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Edward Hicks (1780-1849), one of the best known American folk painters, was a lifelong resident of Bucks County, Pennsylvania, and a devoted Quaker missionary and preacher. His images of The Peaceable Kingdom, inspired by the Book of Isaiah's prophetic vision of a peaceful world in which "the wolf shall dwell with the lamb, and the leopard shall lie down with the kid," are among the most beloved in American art. For Hicks, painting portraits or other "vain" and "self-indulgent" forms--though relatively lucrative--was incompatible with his religious beliefs. To satisfy his creative impulses and his Quaker convictions, Hicks devoted most of his energies to painting inspirational and instructive subjects. His life and art will be explored in The Kingdoms of Edward Hicks, a comprehensive exhibition featuring more than 80 works of art. The exhibition will include paintings, decorated objects, as well as important manuscript materials that illuminate Hick's deep spirituality, artistic talent, and intense interest in the doctrinal controversies that divided his fellow Quakers in the early years of the 19th century.
A man of strong faith, Hicks lived in two worlds (or "kingdoms"): the religious and the secular. The Kingdoms of Edward Hicks will examine the distinctions between his religiously inspired paintings and the secular works that he produced to earn a living. Featured will be some 25 representations of The Peaceable Kingdom, a religious and historic subject treated by Hicks in more than 100 paintings dating from the early 1820s to 1849, and which became the artist's most compelling personal and artistic testament. In addition to important examples of The Peaceable Kingdom, the exhibition will feature rural landscapes and pastoral scenes, an advertising signboard painted by Hicks in 1800 to 1805; and A Portrait of Edward Hicks by his nephew Thomas Hicks (1823-90) in 1838-41. The Kingdoms of Edward Hicks will also include revealing artifacts: a stone used by Hicks for the grinding of pigments, his spectacles, a letter in the artist's hand, and two copies of his published memoirs, among other evocative and instructive items.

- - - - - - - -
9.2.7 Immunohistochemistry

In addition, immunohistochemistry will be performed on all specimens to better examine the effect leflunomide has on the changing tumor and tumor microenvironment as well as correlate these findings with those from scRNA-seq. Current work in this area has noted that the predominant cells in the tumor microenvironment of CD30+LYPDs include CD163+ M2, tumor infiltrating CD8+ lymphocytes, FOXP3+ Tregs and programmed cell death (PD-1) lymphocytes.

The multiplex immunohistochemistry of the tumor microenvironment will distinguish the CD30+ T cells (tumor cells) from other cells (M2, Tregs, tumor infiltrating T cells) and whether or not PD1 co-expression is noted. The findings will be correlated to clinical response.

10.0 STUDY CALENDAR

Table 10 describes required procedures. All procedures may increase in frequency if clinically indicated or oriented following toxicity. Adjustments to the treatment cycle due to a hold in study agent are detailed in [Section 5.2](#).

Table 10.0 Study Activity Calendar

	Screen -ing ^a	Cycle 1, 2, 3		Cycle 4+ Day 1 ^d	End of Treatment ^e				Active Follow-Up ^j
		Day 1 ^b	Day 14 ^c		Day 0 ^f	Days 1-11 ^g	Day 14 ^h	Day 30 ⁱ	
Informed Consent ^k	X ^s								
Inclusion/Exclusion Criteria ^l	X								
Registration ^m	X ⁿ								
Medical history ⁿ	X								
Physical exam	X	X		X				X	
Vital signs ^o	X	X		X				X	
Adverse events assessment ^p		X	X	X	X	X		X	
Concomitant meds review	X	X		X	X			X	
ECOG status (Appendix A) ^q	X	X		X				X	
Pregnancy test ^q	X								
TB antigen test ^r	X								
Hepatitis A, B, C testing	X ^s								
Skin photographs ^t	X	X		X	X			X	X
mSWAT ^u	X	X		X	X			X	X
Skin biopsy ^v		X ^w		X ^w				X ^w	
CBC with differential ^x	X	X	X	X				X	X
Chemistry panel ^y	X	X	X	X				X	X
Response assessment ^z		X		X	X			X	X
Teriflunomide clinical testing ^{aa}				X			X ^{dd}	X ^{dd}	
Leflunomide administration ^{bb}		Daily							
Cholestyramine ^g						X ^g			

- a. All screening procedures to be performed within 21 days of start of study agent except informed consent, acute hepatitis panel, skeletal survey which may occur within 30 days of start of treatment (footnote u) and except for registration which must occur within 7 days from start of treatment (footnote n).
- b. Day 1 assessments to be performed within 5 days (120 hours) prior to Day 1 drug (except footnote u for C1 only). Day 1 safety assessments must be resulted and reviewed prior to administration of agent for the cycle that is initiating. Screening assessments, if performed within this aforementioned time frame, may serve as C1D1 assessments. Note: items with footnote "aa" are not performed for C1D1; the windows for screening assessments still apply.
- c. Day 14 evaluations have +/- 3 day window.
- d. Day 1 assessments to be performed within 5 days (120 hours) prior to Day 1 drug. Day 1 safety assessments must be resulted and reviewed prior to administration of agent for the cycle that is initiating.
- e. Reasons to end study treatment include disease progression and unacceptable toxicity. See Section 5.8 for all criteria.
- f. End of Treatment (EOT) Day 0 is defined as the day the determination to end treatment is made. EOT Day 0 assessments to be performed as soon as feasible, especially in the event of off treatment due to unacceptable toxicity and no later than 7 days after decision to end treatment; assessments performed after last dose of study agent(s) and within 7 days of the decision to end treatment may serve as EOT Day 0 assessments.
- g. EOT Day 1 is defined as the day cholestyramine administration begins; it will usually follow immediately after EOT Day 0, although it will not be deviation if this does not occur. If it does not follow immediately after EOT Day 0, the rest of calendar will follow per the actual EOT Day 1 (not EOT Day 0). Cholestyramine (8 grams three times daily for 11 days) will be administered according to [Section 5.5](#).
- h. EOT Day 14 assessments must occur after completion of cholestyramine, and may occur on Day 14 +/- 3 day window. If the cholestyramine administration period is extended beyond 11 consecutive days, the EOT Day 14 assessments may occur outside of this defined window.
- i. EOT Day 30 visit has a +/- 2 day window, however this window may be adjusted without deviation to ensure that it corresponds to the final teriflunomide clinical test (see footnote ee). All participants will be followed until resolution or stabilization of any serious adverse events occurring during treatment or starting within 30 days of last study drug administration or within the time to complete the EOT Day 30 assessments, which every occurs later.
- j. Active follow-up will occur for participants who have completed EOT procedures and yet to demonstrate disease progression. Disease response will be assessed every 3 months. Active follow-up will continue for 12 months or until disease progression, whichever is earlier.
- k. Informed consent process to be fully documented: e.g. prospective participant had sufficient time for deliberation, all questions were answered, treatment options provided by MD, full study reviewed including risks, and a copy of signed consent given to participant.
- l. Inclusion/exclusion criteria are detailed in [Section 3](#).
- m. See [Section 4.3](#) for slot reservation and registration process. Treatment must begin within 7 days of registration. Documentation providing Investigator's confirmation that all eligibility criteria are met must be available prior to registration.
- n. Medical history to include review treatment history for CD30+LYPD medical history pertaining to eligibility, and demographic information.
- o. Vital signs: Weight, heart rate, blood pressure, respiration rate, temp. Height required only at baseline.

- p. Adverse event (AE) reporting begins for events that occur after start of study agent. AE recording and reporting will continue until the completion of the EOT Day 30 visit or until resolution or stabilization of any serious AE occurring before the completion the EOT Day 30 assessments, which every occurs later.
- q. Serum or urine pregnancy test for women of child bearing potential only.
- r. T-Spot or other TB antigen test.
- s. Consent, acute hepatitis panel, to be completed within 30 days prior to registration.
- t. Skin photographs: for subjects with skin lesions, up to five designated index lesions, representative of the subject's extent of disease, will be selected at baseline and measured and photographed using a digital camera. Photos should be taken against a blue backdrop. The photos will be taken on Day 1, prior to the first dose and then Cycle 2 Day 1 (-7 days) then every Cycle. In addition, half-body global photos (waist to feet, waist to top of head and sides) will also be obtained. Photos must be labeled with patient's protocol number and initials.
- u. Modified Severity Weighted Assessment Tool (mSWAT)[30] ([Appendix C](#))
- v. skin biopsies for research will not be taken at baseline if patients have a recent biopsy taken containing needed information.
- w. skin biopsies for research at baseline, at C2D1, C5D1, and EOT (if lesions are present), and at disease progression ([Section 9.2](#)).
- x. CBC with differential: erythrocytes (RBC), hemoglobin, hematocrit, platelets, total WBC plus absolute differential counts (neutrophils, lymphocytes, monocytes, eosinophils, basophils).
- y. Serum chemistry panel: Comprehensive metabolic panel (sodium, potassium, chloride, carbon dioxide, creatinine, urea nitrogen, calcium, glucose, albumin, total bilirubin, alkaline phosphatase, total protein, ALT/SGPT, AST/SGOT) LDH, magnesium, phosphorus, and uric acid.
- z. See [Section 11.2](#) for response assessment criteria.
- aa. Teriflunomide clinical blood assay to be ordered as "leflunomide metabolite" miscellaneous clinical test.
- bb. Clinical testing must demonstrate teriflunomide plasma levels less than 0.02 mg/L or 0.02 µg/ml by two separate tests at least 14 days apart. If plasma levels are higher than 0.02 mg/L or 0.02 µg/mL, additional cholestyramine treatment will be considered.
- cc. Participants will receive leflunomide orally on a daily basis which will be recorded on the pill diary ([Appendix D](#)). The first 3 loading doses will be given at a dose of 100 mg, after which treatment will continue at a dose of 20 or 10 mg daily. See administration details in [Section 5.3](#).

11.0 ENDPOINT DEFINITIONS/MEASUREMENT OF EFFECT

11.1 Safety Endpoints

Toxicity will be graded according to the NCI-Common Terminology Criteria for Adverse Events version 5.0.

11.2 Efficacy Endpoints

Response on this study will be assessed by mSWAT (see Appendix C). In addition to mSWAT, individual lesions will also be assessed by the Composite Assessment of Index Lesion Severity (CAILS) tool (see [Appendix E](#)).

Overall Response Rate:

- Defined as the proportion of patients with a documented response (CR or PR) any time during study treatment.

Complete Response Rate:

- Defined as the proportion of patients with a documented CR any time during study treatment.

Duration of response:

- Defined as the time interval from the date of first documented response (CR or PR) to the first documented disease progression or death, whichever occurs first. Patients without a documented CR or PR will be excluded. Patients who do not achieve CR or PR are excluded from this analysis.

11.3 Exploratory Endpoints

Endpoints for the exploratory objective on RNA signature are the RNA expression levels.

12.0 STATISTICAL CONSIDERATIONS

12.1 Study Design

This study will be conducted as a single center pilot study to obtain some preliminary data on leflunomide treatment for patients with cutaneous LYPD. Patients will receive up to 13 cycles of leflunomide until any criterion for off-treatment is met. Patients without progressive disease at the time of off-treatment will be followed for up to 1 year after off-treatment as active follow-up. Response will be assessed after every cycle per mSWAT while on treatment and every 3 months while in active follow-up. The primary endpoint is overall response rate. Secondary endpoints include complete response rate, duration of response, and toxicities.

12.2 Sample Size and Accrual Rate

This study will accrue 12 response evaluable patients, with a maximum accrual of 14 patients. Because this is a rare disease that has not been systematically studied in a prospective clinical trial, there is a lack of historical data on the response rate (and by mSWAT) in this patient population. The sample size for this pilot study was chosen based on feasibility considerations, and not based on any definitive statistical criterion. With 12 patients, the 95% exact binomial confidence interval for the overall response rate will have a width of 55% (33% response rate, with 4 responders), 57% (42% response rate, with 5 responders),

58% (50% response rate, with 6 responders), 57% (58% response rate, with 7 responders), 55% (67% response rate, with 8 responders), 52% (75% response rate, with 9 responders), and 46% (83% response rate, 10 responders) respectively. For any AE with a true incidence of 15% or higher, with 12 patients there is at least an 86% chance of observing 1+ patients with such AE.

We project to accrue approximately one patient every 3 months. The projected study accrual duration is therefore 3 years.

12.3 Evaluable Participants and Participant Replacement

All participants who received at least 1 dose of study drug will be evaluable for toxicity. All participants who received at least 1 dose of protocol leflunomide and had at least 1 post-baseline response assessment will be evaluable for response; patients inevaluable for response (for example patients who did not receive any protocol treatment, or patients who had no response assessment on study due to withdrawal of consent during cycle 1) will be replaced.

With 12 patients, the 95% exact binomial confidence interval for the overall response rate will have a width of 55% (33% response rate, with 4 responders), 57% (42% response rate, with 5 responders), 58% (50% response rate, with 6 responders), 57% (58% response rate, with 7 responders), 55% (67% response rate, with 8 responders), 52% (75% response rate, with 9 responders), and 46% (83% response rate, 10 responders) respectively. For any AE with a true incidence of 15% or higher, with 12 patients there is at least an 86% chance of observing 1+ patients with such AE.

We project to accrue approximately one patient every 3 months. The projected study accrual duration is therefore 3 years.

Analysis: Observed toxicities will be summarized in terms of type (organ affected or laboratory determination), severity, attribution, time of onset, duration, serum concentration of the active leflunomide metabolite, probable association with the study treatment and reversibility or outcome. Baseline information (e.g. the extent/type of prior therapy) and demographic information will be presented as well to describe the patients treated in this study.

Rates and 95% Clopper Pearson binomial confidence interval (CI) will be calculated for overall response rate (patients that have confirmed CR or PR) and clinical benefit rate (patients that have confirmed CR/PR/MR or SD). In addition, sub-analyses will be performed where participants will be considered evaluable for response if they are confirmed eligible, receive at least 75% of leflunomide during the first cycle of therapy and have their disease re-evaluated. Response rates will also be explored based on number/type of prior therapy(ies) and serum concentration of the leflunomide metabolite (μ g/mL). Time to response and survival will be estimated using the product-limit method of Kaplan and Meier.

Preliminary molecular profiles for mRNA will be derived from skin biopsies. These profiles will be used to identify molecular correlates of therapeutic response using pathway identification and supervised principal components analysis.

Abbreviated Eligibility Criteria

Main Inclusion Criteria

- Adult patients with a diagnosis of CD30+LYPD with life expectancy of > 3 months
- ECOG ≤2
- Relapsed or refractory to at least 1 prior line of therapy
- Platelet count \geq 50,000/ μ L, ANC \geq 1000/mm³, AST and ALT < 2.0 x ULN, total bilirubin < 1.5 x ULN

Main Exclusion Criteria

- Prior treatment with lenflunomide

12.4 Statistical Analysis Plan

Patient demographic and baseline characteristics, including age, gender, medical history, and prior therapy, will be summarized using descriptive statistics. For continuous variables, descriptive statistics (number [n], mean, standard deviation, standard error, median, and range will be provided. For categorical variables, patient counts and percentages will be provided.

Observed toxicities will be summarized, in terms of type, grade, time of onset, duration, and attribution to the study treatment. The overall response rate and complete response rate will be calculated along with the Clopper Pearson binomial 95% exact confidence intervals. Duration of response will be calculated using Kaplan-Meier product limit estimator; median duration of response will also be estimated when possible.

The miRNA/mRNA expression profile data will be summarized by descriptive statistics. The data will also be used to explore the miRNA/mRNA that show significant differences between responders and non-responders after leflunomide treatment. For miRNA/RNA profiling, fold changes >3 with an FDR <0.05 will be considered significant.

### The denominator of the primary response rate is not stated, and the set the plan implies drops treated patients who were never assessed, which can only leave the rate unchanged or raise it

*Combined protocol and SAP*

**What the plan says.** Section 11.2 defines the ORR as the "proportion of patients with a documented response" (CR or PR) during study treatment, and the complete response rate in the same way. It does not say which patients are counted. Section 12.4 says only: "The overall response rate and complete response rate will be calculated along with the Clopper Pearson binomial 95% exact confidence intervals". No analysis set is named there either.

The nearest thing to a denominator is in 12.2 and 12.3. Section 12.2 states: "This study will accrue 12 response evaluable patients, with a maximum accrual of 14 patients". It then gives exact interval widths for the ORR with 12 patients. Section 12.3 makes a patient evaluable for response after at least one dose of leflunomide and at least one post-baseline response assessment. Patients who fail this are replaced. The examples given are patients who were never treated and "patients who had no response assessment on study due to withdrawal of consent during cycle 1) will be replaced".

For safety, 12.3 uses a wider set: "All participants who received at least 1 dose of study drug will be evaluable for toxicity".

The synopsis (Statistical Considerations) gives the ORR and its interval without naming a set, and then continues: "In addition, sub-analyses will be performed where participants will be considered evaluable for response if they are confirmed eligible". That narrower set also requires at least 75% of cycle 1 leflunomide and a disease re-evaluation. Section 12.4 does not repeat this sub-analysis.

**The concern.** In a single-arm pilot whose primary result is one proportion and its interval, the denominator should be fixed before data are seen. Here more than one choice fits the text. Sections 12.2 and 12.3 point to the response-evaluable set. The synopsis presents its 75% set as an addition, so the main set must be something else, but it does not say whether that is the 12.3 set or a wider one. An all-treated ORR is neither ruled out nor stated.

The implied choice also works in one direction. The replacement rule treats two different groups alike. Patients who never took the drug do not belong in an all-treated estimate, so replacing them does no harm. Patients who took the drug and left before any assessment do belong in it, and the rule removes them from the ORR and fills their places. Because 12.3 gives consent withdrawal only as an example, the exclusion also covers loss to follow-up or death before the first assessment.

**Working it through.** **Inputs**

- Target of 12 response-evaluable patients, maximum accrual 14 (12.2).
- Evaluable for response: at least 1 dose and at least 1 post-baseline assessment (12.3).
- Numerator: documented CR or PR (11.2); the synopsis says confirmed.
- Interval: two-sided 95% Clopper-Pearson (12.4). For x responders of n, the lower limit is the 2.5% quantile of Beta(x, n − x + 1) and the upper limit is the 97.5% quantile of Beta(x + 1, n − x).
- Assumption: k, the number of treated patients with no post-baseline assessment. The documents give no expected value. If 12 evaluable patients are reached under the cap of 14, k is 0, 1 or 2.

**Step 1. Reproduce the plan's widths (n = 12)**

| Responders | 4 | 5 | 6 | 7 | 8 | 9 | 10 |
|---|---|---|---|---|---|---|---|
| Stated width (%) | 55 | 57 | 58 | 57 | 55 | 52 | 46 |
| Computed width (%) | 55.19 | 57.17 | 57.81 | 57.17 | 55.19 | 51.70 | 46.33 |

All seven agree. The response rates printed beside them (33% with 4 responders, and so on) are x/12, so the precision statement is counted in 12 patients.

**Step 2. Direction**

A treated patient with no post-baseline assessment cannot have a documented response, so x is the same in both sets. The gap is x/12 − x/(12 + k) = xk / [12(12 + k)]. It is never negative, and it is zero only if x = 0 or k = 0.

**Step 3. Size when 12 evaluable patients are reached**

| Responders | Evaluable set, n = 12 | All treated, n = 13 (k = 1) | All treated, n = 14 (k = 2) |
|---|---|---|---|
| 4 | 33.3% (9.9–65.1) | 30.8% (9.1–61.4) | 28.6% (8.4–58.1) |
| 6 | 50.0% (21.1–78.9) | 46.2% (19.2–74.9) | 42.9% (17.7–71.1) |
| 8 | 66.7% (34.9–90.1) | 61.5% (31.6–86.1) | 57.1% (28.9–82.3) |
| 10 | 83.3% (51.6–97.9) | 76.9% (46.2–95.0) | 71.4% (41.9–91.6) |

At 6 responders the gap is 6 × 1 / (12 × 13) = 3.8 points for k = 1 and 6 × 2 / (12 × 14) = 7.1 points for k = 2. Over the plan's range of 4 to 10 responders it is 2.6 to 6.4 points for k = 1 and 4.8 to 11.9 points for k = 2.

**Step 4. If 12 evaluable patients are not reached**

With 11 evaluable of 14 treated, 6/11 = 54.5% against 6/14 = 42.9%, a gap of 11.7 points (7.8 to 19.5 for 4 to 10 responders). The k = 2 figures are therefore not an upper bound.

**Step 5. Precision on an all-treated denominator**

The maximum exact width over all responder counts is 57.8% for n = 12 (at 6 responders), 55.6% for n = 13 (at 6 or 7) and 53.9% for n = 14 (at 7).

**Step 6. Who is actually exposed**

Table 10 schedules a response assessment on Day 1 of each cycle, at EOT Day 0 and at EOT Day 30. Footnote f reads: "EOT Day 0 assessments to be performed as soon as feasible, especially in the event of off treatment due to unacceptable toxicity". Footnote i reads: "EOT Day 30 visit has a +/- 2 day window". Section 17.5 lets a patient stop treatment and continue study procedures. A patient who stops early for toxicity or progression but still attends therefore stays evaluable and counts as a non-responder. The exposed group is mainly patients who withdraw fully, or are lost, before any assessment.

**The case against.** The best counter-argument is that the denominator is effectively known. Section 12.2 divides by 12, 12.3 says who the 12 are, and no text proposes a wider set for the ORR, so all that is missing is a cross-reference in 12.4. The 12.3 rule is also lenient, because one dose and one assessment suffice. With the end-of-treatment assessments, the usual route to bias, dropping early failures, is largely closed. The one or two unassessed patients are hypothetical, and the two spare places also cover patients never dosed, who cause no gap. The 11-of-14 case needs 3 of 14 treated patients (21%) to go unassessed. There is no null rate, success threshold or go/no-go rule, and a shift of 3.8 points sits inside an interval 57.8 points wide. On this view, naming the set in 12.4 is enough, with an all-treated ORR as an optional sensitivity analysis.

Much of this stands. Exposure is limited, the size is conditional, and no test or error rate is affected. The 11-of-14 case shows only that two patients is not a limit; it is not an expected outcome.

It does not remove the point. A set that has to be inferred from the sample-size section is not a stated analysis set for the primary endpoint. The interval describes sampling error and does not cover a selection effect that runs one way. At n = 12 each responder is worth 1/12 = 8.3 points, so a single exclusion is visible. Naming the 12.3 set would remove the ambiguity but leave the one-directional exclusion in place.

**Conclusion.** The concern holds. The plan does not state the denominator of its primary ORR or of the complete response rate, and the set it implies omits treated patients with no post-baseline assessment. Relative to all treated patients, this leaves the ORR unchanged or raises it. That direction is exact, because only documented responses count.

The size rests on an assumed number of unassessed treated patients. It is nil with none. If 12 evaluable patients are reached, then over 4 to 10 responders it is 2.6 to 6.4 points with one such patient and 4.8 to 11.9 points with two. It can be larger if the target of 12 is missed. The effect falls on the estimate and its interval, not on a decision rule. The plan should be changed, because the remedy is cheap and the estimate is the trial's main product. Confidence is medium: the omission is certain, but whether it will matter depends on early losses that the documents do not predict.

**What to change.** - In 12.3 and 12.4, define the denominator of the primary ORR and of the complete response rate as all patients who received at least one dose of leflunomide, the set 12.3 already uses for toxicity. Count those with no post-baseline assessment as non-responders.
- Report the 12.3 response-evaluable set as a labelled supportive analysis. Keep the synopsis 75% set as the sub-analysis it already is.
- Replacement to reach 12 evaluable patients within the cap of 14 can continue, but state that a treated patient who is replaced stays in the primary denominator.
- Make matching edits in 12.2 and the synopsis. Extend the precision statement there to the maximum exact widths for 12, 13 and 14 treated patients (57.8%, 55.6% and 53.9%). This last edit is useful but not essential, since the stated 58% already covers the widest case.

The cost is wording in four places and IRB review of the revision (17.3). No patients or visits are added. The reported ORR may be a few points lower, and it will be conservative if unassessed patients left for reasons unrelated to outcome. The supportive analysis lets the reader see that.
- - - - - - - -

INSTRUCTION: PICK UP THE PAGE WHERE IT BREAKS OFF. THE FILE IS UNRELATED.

Support was provided by the Henry Luce Foundation and the John S. and James L. Knight Foundation; the catalogue received funding through a generous grant from Juli and David Grainger of Winnetka, Illinois, and the Grainger Foundation. In Philadelphia, the exhibition is supported by The Pew Charitable Trusts and The William Penn Foundation.